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Apr 1, 2009 (Vol. 29, No. 7)

Ongoing Pursuit of Sustainable Operations

Industry Has Embraced All Things Green and Is Operating Ahead of Government Mandates

  • Up and Down the Supply Chain

    Biotechnology and pharmaceutical companies increasingly look to their vendors for environmentally conscious products and practices. Life Technologies has instituted a green strategy covering all of its facilities and entire supply chain. The strategy evaluates the environmental friendliness and operational efficiencies surrounding Life Technologies’ suppliers, R&D, manufacturing, and distribution.

    Initiatives include a design for environment program that covers sustainable packaging, green chemistry, product life cycle related issues, and a new program, begun in 2009, that promotes sustainability at the innovation level.

    Like every company interviewed for this article, Life Technologies follows a return-on-investment philosophy that delivers profitable sustainability. “We don’t advocate going green only for its own sake,” says Cristina Amorim, senior director, global environmental health and safety.

    Life Technologies subscribes to the philosophy that conservation and waste reduction inevitably lead to a lower carbon footprint as defined by carbon dioxide emissions. All efficiencies, in any area of operation, will lead to greater sustainability.

    “When we save water we save energy because moving water through a facility is energy-intensive,” Amorim notes. One project involves improving the efficiency of the production of pure water through reverse osmosis. The idea is straightforward: Make the process more productive, and/or reduce water use, and the carbon footprint shrinks. Last year, for example, Life Technologies used recovered water for all its irrigation and landscaping, saving 700,000 gallons of water per month. Another idea is to use recycled water in cooling towers “but not for our products,” Amorim assures.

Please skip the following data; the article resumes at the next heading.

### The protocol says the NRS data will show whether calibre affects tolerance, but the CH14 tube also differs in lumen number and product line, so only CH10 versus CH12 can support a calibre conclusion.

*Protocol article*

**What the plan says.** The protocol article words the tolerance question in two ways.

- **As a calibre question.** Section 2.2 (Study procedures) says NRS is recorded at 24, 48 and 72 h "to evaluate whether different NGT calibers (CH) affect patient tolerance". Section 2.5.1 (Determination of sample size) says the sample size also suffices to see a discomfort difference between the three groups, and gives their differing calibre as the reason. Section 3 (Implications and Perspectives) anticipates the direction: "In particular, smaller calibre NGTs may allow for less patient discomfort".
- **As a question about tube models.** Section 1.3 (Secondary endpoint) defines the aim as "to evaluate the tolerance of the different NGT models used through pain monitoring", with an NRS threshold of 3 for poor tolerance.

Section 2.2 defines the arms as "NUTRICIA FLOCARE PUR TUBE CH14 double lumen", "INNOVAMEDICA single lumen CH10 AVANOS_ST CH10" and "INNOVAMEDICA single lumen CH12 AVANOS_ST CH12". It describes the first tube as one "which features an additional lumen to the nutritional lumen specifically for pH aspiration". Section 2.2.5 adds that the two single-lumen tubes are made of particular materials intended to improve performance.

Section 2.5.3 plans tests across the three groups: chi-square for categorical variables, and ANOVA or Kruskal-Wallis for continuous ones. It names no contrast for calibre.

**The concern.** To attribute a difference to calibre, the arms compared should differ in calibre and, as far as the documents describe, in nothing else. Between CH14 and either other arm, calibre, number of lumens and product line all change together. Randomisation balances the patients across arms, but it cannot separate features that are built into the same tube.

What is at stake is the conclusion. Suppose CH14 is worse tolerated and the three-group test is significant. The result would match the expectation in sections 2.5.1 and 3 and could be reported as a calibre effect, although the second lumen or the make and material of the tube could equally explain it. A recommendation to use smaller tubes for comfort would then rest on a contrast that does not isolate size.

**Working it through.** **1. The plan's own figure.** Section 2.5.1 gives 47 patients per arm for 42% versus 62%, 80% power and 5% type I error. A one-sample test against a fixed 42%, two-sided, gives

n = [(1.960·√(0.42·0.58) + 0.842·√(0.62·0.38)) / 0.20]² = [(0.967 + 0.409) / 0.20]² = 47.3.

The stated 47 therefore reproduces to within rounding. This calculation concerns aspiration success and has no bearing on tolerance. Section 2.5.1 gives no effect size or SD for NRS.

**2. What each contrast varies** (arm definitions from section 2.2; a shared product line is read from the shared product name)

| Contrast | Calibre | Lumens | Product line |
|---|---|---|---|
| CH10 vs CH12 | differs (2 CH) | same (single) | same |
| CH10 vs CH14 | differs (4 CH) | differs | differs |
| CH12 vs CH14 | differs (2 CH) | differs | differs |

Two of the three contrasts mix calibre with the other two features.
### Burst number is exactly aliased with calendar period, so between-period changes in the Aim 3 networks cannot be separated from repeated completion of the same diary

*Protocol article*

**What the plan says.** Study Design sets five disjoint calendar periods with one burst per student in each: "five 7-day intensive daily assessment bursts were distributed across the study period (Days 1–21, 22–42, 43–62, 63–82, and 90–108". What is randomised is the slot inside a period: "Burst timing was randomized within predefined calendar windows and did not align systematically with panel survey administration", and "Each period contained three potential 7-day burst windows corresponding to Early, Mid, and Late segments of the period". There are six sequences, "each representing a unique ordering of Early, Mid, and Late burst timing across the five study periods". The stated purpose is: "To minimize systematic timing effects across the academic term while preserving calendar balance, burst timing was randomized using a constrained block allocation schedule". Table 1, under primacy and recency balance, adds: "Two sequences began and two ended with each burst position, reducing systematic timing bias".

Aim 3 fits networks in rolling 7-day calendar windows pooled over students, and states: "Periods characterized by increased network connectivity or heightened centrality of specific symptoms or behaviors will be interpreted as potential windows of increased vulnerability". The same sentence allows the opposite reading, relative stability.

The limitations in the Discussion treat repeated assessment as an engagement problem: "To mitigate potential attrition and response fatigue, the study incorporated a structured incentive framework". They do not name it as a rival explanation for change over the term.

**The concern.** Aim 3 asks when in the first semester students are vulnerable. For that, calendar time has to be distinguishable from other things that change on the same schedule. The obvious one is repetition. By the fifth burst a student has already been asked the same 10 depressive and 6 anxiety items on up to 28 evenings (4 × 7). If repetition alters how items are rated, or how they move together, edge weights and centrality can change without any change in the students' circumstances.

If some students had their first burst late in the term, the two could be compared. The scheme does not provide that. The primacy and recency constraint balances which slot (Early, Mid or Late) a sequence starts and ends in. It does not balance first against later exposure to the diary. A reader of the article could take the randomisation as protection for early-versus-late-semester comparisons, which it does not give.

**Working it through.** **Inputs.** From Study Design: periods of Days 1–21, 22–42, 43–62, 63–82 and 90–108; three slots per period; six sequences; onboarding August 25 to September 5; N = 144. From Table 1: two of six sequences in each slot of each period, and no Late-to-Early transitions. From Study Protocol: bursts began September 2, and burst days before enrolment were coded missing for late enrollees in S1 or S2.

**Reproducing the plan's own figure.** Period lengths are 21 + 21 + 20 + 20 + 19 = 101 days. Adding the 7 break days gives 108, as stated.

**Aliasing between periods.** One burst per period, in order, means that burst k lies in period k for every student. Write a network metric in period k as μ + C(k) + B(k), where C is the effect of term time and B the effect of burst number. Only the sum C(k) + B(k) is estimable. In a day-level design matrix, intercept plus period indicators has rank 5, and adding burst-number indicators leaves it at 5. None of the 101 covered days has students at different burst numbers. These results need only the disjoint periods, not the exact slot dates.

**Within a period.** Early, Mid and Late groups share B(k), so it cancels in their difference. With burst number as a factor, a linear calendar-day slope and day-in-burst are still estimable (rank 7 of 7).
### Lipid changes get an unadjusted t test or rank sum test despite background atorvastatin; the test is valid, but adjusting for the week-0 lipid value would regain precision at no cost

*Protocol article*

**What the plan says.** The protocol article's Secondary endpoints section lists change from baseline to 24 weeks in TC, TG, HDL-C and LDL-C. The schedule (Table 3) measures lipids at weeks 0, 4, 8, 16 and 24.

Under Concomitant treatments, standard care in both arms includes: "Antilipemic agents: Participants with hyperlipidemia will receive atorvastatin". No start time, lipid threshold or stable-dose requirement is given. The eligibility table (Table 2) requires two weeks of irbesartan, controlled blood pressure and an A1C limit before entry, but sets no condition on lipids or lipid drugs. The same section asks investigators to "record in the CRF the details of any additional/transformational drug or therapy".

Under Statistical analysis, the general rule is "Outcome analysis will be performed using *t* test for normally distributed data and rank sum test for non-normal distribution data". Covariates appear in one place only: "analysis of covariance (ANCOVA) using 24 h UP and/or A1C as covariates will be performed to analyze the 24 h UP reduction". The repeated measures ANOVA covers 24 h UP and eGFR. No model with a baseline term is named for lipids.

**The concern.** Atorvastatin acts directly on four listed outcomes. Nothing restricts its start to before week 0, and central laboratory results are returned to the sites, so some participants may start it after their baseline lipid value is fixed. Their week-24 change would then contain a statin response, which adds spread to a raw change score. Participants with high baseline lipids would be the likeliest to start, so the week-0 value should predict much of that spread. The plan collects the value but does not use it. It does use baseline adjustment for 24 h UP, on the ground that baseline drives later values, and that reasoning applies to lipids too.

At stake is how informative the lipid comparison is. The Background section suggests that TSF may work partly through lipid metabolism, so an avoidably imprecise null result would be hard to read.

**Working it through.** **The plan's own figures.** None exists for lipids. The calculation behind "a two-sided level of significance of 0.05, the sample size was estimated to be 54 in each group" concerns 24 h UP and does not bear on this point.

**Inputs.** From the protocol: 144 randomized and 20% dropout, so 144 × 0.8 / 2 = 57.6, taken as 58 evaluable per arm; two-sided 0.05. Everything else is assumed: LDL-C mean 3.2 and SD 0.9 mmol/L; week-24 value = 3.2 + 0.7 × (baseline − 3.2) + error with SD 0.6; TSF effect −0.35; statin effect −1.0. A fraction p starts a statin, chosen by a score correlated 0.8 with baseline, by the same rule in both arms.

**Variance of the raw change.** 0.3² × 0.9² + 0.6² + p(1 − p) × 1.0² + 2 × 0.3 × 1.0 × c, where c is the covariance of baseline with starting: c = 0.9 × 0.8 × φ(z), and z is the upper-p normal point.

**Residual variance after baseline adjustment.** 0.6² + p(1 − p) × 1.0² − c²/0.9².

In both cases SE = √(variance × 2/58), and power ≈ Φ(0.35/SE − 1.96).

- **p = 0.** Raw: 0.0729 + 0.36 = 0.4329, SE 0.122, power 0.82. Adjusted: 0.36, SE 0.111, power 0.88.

Partnerships with local water and electric utilities are often overlooked strategies that can help conserve resources and save money.

    Life Technologies’ electric company provided experts who conducted an energy audit and submitted a plan for reducing the company’s electricity usage.

    The company’s first initiatives involved low-hanging fruit, and it plans to implement more ambitious energy-saving strategies that involve capital expenses later on—or sooner if a tangible return on investment can be demonstrated. “We have saved more than $10 million in energy costs over the last four years,” Amorim says, “but we can do even more.”

    Balancing sustainability with safety is a problem facing every R&D or manufacturing company, and Life Technologies acknowledges that. Air exchange is an oft-cited resource hog, with laboratory fume hoods leading the way. While exchange rates can be tinkered with in some parts of a facility, Amorim believes this strategy is not advisable for hoods because of worker safety issues. Here the company is implementing behavioral programs to induce employees to work smarter by lowering the sashes on fume hoods when they are not working in them.

    Pharmaceutical and biotech companies have achieved a great deal in the way of corporate and facility-based eco-friendliness. The fact that such strategies can also help their bottom line has accelerated implementation.

  • Going Green Incentives

    Market forces may already outstrip regulations for inducing the greening of pharmaceuticals and biotechnology. While these incentives hold for any industry, the economic incentives for pharma and biotech run even deeper because of their stature within healthcare, and their high cost structures.

    • Public relations: Green companies are generally viewed quite favorably, and 20% of consumers choose products mainly on green attributes.
    • Peer pressure: When leading companies within an industry go green, others tend to follow. WalMart’s sustainability initiatives, for example, have profoundly affected its competitors and suppliers. We are witnessing the same dynamic today in pharmaceutical and biotech industries.
    • Green marketing or “Greenwashing”: Spurred by FTC regulations on truth in advertising, companies cannot simply claim environmental friendliness, they must demonstrate accomplishments substantively.
    • Economics: Sustainable processes lead to lower waste disposal costs, lower supply costs, and less exposure to environmental liability. Companies are taking the lead, initiating not only for green’s significant PR benefit, but because it saves money.

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Drug Price Hikes

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